A potential new start date for the Denver Public Schools will be under discussion today as a task force examining the feasibility of a later kickoff to the school year prepares its findings, which will be presented to school board members on Monday.
Superintendent Tom Boasberg has said he was open to a discussion about revising the calendar following an unusually hot August. This year some schools started Aug. 10 and the rest on Aug. 18. The hot spell, combined with the fact that many classrooms lack air conditioning, caused several students and staff to be treated for heat-related illnesses.
DPS launched the task force in October, and that group held a series of public meetings throughout the district in November. It also sponsored a public survey in English and Spanish.
Denver’s Get Smart Schools is celebrating after being recognized as one of the country’s six top charter incubators, according to a report released Wednesday by Public Impact. The report, Better Choices: Charter Incubation as a Strategy for Improving the Charter School Sector, was prepared by Public Impact for the Cities for Education Entrepreneurship Trust and the Thomas B. Fordham Institute.
The report focuses on “incubation” as a key strategy in improving the nation’s charter schools, defining the term as “the strategic recruitment, selection, and training of promising leaders, and the support of those leaders as they launch or expand new charter schools in cities or specific geographic regions.” Get Smart Schools, founded in Denver in 2008, has goals of preparing 85 new school leaders by 2020 and creating more than 50 new autonomous schools in that same time.
“I think we’re really honored to be included in the company of organizations such as New Schools and the Mind Trust, which we think are really well-established, promising organizations,” said Amy Slothower, executive director of Get Smart Schools. “It’s exciting for us to be presented as peers.”
Read the full report here.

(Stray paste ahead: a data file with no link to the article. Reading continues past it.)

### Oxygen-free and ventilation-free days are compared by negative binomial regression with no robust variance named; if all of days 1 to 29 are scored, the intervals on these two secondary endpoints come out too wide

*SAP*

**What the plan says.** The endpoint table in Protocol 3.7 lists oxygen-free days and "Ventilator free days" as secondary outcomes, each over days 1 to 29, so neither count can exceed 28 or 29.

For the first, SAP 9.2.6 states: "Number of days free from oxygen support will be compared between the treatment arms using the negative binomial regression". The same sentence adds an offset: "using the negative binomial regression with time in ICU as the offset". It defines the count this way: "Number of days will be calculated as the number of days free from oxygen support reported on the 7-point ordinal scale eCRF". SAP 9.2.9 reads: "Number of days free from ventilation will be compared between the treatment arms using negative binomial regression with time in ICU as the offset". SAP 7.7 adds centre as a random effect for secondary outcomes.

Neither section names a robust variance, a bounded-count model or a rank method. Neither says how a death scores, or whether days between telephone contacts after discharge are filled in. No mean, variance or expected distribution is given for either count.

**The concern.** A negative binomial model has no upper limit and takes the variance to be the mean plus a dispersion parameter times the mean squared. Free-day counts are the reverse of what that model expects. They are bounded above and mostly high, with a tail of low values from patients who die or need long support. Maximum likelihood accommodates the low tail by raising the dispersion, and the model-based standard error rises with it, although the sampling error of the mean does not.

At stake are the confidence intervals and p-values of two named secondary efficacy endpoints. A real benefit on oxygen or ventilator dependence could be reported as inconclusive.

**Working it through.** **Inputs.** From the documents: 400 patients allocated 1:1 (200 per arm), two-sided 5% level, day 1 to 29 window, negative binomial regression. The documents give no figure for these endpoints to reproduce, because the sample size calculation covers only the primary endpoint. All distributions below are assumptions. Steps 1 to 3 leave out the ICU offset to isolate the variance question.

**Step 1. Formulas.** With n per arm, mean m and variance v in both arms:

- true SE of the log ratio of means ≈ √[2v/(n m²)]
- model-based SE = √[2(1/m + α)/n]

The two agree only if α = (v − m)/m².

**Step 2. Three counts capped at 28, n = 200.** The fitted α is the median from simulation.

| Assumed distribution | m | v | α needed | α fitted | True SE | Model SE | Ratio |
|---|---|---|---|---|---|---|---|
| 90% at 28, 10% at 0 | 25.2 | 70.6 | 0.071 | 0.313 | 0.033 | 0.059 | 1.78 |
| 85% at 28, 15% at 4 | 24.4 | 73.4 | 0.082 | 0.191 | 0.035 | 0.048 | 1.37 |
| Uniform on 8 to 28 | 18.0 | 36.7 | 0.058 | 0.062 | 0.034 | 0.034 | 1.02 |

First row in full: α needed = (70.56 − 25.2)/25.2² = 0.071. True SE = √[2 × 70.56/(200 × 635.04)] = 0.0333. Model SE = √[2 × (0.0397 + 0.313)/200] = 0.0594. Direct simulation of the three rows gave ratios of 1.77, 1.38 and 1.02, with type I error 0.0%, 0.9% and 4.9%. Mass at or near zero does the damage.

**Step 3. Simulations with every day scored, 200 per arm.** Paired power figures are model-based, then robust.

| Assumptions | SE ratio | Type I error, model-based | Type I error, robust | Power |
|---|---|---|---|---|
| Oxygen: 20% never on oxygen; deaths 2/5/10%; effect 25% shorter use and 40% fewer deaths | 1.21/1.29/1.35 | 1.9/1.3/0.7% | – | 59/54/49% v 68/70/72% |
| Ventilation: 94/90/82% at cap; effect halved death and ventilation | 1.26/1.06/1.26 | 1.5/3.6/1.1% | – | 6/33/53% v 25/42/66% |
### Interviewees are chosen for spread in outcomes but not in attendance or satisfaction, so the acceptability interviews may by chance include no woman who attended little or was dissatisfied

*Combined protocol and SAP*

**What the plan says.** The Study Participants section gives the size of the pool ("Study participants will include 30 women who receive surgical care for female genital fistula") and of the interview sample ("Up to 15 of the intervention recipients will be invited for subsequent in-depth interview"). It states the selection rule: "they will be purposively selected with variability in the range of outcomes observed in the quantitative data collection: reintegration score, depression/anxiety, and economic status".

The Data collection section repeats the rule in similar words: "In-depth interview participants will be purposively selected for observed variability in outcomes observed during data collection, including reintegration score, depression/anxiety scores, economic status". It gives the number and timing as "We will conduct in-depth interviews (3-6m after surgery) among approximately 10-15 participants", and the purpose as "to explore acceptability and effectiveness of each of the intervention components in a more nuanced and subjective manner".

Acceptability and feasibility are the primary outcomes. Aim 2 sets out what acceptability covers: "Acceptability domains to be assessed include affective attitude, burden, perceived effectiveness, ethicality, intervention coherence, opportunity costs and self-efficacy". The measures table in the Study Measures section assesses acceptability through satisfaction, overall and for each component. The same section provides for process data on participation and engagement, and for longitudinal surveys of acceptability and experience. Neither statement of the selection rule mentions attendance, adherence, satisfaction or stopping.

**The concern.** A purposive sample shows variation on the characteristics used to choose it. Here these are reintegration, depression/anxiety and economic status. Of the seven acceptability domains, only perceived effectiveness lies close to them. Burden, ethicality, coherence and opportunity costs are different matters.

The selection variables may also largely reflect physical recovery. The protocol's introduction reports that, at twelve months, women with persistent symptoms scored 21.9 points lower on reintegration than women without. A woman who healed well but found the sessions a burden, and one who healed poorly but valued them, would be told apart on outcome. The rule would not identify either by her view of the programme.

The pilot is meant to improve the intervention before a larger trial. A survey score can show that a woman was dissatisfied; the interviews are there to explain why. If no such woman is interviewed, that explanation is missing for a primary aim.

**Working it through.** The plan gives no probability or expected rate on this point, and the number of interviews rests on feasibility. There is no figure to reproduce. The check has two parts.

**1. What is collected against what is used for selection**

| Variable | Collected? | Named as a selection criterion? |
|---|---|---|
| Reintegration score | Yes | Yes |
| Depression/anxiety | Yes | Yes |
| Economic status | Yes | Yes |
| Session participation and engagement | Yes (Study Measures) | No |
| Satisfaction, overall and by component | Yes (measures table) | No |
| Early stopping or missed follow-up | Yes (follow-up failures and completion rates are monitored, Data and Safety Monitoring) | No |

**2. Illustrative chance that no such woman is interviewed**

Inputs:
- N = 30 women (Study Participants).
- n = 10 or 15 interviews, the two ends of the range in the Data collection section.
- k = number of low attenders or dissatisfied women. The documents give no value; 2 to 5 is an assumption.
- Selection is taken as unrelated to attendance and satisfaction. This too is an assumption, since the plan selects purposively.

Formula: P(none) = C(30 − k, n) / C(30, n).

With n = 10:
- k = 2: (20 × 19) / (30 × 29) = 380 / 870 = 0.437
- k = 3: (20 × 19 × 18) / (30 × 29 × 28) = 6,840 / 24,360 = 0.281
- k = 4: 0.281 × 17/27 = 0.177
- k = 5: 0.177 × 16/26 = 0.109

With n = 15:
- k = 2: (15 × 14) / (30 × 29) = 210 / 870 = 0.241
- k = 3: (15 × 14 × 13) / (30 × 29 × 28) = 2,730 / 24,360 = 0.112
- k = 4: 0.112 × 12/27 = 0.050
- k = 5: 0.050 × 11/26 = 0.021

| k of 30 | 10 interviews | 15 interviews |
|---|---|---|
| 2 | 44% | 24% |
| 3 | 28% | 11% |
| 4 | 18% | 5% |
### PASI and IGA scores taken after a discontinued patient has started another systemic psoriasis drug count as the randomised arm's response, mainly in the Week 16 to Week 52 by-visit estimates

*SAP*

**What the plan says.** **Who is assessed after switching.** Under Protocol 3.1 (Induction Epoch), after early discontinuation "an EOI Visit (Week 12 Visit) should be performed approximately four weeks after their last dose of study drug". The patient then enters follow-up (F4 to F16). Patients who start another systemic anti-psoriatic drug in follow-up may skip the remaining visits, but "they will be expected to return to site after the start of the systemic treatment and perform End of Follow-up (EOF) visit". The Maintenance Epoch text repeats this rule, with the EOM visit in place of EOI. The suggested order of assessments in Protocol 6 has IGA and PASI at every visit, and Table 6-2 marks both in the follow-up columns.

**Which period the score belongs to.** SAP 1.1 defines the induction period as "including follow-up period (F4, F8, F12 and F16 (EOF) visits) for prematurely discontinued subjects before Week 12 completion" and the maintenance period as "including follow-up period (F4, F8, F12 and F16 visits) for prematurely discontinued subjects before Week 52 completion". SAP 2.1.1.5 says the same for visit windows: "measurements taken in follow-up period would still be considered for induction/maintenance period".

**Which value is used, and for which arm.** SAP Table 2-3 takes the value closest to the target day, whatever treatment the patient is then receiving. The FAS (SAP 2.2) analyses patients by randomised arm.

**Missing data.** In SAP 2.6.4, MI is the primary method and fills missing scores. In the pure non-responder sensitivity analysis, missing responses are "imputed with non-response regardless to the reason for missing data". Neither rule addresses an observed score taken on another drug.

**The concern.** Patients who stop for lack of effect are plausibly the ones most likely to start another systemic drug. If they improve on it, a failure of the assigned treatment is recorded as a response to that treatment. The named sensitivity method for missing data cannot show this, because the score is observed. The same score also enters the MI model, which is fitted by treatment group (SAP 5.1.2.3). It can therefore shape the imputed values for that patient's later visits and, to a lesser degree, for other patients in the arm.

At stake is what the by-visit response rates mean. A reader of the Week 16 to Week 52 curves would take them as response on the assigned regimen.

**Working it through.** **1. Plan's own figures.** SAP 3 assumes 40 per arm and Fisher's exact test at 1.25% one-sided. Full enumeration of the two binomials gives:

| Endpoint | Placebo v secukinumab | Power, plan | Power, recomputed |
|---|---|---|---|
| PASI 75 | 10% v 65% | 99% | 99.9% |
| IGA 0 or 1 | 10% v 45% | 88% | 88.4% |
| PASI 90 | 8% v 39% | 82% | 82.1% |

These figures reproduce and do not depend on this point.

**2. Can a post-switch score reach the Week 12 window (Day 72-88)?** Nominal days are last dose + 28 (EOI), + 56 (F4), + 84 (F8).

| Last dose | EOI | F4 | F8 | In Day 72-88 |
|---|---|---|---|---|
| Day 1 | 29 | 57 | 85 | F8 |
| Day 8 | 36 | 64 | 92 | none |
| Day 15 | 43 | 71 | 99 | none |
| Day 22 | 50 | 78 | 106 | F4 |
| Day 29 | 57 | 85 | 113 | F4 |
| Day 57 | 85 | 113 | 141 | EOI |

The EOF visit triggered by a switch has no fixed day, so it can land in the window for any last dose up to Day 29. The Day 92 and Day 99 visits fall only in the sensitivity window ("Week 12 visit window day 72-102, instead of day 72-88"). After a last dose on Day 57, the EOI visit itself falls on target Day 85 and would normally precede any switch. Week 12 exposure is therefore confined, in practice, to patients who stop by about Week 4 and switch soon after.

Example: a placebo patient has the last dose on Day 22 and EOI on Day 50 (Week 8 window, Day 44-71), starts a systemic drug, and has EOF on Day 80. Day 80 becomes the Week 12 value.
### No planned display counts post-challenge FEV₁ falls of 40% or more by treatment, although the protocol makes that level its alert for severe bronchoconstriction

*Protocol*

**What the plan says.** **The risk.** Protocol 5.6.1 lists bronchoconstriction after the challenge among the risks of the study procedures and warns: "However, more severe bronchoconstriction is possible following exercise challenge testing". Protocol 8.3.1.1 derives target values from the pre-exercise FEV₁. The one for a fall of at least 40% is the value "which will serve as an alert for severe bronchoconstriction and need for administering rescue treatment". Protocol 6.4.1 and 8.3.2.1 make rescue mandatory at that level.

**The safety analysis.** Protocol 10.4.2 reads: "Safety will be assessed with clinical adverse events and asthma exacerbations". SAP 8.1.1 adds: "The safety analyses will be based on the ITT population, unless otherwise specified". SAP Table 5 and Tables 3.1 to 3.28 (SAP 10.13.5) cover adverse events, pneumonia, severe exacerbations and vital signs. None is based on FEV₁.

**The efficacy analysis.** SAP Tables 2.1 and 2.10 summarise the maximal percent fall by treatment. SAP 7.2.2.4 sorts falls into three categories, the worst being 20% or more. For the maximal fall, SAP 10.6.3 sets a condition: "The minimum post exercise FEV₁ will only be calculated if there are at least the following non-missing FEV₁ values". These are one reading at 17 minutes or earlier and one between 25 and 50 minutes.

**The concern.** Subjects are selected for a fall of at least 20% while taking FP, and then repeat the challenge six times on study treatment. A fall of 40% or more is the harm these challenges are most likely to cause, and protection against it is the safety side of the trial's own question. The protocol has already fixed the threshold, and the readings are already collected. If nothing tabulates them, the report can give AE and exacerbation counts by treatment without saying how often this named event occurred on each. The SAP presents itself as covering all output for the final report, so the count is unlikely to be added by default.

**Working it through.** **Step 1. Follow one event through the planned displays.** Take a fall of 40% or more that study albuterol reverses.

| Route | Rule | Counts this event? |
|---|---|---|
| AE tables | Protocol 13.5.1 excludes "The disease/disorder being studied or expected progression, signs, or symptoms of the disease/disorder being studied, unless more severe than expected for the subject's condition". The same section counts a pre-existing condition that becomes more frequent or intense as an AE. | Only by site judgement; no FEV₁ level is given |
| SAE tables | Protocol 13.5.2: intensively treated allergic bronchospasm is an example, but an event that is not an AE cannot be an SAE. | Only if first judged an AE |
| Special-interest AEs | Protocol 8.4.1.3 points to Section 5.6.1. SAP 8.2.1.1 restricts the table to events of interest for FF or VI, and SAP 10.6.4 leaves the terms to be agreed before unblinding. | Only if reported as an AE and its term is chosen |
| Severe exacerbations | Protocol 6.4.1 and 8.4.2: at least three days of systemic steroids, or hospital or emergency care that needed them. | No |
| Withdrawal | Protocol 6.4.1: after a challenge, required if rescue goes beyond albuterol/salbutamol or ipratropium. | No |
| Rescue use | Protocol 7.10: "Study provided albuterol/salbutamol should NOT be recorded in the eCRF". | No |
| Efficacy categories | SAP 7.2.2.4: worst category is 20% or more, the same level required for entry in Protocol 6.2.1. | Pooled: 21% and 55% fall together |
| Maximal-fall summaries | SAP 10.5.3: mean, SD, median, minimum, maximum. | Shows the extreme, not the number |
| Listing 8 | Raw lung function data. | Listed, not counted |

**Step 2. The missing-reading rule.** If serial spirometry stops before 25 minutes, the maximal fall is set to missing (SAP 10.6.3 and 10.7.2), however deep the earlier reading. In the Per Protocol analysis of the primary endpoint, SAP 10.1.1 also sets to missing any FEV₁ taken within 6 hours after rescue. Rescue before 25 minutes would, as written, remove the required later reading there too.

The Board of Governors of the Colorado State University System approved a $124.5 million bond package that includes upgrades to classroom and learning facilities for students in agriculture; a new, state-of-the-art undergraduate housing facility for more than 600 students, and renovation of the 50-year-old Lory Student Center.
Students have voted to increase their fees to pay for the majority of the Lory renovation, and students who live in the new housing development will pay for that facility. The total bond package approved Wednesday includes:
- $7.5 million for a partial renovation of the Animal Sciences Building to prepare the building for future expansion and enhancement
- $60 million for the student center renovation
- $57 million for the new housing development and renovation of the existing Durrell Center
More detail is available on the CSU web site here.
Good reads from elsewhere:
Harrison Superintendent Mike Miles has been named Colorado Springs’ “Civic Innovator of the Year.” The Center for the Study of Government and the Individual each year honors community members who have made a difference in Colorado Springs. Story
“The Middle School Freak Out” is the annual hunt by parents looking for the best educational options for their children. Colorado Public Radio reporter Jenny Brundin visited the Denver Expo, where middle and high schools could showcase their education wares and hand out “schwag” meant to entice conversations and sell their programs. Story
The Colorado Association of School Boards annual convention at The Broadmoor Hotel in Colorado Springs regularly raises questions about the appropriateness of such a plush setting in tight budget times. This year, the controversy is brewing in Greeley. Story